Computational protocol: Forelimb bone curvature in terrestrial and arboreal mammals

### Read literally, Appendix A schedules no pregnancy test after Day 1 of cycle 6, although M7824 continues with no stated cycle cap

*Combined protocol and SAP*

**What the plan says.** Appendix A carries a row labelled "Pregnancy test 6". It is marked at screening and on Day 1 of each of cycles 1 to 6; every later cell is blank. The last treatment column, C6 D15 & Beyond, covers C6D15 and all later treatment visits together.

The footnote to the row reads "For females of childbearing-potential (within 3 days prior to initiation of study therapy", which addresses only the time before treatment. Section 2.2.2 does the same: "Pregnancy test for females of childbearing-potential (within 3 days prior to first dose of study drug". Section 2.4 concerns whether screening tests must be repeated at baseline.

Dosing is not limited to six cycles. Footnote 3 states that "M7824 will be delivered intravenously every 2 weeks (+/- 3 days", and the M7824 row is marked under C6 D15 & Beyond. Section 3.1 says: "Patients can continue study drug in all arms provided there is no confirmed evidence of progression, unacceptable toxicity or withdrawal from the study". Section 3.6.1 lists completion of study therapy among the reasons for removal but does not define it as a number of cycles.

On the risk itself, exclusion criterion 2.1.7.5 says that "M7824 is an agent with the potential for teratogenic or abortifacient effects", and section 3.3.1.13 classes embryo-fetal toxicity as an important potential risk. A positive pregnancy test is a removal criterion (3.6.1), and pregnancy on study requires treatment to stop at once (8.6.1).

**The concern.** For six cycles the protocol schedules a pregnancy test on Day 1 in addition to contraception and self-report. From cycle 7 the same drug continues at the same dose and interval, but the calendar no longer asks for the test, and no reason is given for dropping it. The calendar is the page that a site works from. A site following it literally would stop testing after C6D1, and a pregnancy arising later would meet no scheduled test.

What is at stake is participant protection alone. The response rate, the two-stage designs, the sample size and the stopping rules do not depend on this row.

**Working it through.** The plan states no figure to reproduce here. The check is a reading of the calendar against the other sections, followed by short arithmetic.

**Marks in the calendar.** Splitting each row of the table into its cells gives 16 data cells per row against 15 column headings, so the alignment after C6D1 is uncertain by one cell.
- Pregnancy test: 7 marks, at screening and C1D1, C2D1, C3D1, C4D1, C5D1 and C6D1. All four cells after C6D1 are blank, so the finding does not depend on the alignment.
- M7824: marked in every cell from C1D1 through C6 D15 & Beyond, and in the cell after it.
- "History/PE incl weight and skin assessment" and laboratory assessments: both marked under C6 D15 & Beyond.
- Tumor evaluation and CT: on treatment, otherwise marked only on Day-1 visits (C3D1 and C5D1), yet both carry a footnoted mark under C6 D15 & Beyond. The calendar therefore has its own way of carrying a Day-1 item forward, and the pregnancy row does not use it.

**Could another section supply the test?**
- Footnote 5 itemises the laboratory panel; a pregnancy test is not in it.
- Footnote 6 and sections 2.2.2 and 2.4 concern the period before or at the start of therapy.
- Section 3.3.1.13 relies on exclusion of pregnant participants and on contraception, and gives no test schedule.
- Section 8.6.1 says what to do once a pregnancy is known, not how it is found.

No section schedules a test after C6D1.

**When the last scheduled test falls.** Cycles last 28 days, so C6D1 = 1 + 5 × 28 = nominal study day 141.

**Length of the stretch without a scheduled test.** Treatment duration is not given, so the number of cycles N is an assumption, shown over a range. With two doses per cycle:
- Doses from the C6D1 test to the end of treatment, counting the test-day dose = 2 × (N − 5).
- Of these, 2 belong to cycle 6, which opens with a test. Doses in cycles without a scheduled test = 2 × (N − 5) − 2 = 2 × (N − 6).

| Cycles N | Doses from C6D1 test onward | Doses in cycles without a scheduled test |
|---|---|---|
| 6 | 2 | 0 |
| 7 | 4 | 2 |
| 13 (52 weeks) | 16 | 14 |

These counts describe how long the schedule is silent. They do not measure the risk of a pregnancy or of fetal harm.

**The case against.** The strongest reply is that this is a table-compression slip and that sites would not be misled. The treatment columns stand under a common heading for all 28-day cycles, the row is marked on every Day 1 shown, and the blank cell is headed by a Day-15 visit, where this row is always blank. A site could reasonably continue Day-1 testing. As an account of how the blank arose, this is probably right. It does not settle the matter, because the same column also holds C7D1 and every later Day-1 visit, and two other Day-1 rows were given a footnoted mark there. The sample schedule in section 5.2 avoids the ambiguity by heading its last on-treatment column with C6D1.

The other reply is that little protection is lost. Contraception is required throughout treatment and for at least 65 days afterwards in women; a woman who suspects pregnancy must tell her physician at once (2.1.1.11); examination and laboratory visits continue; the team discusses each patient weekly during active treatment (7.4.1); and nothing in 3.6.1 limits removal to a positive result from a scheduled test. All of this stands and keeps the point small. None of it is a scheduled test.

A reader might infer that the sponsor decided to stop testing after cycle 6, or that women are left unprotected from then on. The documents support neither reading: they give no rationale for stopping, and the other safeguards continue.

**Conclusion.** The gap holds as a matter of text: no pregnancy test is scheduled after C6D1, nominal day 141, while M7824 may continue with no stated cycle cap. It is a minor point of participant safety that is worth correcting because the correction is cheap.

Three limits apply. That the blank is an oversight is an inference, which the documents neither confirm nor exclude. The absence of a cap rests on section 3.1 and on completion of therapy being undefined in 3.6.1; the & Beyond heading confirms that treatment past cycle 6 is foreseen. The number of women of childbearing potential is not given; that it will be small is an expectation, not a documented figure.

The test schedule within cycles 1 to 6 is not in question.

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[…] The sample included the ulna and humerus from a wide range of primate (n = 28) and marsupial (n = 42) species (see and ). Only adult or semiadult specimens were examined. The sex of most of the specimens was unknown, and so was presumed to be mixed in all analyses.Specimens were determined to be arboreal, semiarboreal or terrestrial (; ). Arboreal species live in trees and use their forelimbs in flexion to raise themselves and cling to branches. Terrestrial species are quadrupeds where triceps likely dominate forelimb function; if they do climb they do so by walking on top of branches. Semiarboreal species may spend most of their time on the ground, but are adept at climbing (quolls), or conversely, may be mostly arboreal but also spend much time on the ground (most semiarboreal primates).The ulna and humerus of each specimen were photographed in a standardised orientation that captured the curvature of the posterior (caudal) surface of the bone. Each bone was placed with the lateral surface facing up and the axis of the elbow joint directed vertically. The camera was mounted pointing downwards and the height adjusted to 1.75 times bone length. A centimetre scale was placed beside the bone. The images were prepared in PowerPoint by overlaying a line representing the chord with 13 equally-spaced lines crossing it perpendicularly (). For the ulna, the first intersection was placed on the posterior margin of the shaft in line with the coronoid process, and the thirteenth intersection on the posterior margin at the distal point of minimal circumference. For the humerus, the first intersection was placed on the posterior margin just distal to the head, and the thirteenth intersection on the posterior margin at the top of the olecranon fossa. The images were then transferred to tpsDig using tpsUtil software () and the points (constructed landmarks) where the thirteen lines intersected the posterior margin were digitised ().The 2D coordinate data were translated, scaled and rotated so that the first constructed landmark was at the origin (0, 0) and the distal constructed landmark had the coordinate (1, 0) (; ). The largest y-value among the constructed landmarks represented the normalised curvature (= max subtense/chord length). ANOVA was used to test for curvature differences among the locomotor categories (1 = arboreal, 2 = semiarboreal, 3 = terrestrial). The species mean normalised curvature values were regressed against the species body mass estimates (). To determine if larger species have more or less curvature, this regression was performed for the absolute value of the normalised curvature as well as the positive and negative curvatures separately.The normalised curvature provides a single value that best describes the overall curvature. Negative values are cranial and positive values are caudal curves. However, normalised curvature does not fully describe the sagittal curvature of the bone. For example, some bones have a caudal curvature proximally and a cranial curvature distally, and a single normalised curvature value does not adequately describe the shape of the bone shaft. Geometric morphometric analysis of the shape represented by the 13 two-dimensional landmarks can provide a more detailed analysis of the variation in curvature.The coordinates of the 13 semilandmarks representing the curve for each specimen were submitted to geometric morphometric analysis (GMA) in morphologika (). The data were Procrustes registered, with the “enable reflections” option unticked, and then the data were submitted to principal components analysis. A multivariate regression of all PCs against locomotor category (1 = arboreal, 2 = semi-arboreal, 3 = terrestrial) was performed to determine if there were significant differences in shape between arboreal and terrestrial species. […]

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